Goals are the basis of an effective performance management process. There are two key elements to consider when developing goals. First, are goals written clearly and objectively? Second, are they directly contributing to the achievement of business strategy?
Typically, the process begins with departmental managers setting goals for their departments, based upon organization-wide goals, which support the general business strategy. Making departmental goals accessible to all managers ensures there is no overlap, reduces conflict, and allows members of different departments to see where they support each other and ensure they are not working at cross purposes. Each manager in turn shares the overall goals with his/her department and meets with employees to identify individual performance goals and plans.
When setting goals, key job expectations and responsibilities should act as the main guide and reference. Goals should be set that not only address what is expected, but also how it will be achieved. For example, the "what" covers quality or quantity expected, deadlines to be met, cost to deliver, etc. The "how" refers to the behavior demonstrated to achieve outcomes, for example, focus on customer service. In addition, some organizations choose to include competencies within performance expectations, to reinforce the link to business strategy, vision and mission.
An accepted framework to use to help write effective goals is SMART:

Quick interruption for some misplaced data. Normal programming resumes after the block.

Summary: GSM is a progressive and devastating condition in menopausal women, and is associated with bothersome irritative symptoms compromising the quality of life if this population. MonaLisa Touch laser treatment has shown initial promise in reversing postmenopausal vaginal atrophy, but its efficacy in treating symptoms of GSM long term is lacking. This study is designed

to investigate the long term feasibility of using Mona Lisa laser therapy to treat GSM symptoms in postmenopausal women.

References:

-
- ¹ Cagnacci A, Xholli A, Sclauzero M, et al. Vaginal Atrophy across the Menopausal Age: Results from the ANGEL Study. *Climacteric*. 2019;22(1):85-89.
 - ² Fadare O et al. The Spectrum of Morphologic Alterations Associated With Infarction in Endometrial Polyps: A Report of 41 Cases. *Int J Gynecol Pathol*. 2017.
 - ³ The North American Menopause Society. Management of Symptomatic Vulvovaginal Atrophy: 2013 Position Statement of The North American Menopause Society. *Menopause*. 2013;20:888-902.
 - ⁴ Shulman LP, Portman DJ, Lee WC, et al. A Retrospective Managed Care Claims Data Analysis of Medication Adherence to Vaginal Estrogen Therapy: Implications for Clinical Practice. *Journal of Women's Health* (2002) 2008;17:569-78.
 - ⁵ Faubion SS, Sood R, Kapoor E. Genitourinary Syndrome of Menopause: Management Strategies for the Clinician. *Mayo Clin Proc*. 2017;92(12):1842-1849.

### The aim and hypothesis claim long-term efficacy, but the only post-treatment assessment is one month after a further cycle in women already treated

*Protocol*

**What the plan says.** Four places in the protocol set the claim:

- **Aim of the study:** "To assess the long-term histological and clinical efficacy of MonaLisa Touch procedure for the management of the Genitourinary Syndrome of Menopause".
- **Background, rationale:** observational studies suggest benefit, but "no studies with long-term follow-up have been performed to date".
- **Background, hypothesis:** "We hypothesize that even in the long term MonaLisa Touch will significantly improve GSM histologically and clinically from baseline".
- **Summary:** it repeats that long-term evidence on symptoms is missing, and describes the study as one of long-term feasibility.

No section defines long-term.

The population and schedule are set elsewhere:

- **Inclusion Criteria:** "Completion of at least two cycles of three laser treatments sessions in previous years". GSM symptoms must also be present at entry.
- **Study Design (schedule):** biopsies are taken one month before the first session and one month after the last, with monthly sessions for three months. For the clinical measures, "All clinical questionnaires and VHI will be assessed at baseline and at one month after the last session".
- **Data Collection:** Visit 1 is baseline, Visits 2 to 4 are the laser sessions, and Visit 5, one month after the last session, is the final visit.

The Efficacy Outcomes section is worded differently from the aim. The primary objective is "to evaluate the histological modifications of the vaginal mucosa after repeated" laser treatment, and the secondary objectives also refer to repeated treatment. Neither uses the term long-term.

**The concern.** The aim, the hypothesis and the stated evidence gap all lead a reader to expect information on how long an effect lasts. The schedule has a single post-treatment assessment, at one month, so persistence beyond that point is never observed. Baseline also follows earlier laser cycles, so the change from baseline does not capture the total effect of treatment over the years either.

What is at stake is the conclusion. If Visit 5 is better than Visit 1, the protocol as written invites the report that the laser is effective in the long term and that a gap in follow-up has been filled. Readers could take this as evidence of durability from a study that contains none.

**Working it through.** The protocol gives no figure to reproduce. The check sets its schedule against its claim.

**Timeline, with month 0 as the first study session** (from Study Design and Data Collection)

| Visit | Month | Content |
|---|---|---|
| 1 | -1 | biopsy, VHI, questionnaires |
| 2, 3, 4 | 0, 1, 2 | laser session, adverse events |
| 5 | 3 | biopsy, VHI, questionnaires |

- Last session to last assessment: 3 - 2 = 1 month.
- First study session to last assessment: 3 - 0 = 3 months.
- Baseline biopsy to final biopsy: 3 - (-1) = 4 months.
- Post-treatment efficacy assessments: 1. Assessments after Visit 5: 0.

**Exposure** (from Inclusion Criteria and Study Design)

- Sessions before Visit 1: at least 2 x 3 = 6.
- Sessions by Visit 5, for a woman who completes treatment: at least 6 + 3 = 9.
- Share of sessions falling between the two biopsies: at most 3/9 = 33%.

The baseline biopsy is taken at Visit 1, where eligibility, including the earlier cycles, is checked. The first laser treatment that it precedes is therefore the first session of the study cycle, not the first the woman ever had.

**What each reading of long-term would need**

- S – Specific
- M – Measurable
- A – Achievable/Attainable
- R – Results-Oriented/Realistic/Relevant
- T – Time-Bound
The inclusion of the above criteria results in a goal that is understandable and easily visualized and evaluated. Making a goal specific, measurable, and time bound contributes to the ability to make progress on the goal and track that progress. Some managers choose to further define goals with a start and finish date with milestones in between. As we have mentioned, goals must be achievable and realistic. An unachievable goal is just that. An employee knows when he/she does not stand a chance of reaching it, and their effort to achieve the goal will be affected. In addition, goals must reflect conditions that are under the employee's control and the R's (results oriented, realistic and relevant) should definitely consider these conditions. Sometimes the focus on the outcome of the goals can overshadow the necessary steps to achieve them. Action plans to support each goal can include documentation of the steps necessary to achieve a goal. By keeping goals relevant, a manager reinforces the importance of linking to strategic objectives and communicating why the goal is important. Some organizations have suggested the use of SMARTA, or SMARTR with the additional A standing for aligned and the R standing for reward.
A focus on objective, behavioral-based, and observable outcomes that are job-related helps ensure fairness of the process and reduces discrepancy. Although sometimes difficult to hear, objective feedback supported with regular documentation is difficult to dispute. This is also where an understanding of the organization's overall objectives and goals and how individual efforts contribute becomes essential. If for example, an individual understands that their actions support an area of the business then it is easier to understand the impact when deadlines are not met. Using the SMART framework provides clarity up front to employees who will be evaluated against these goals.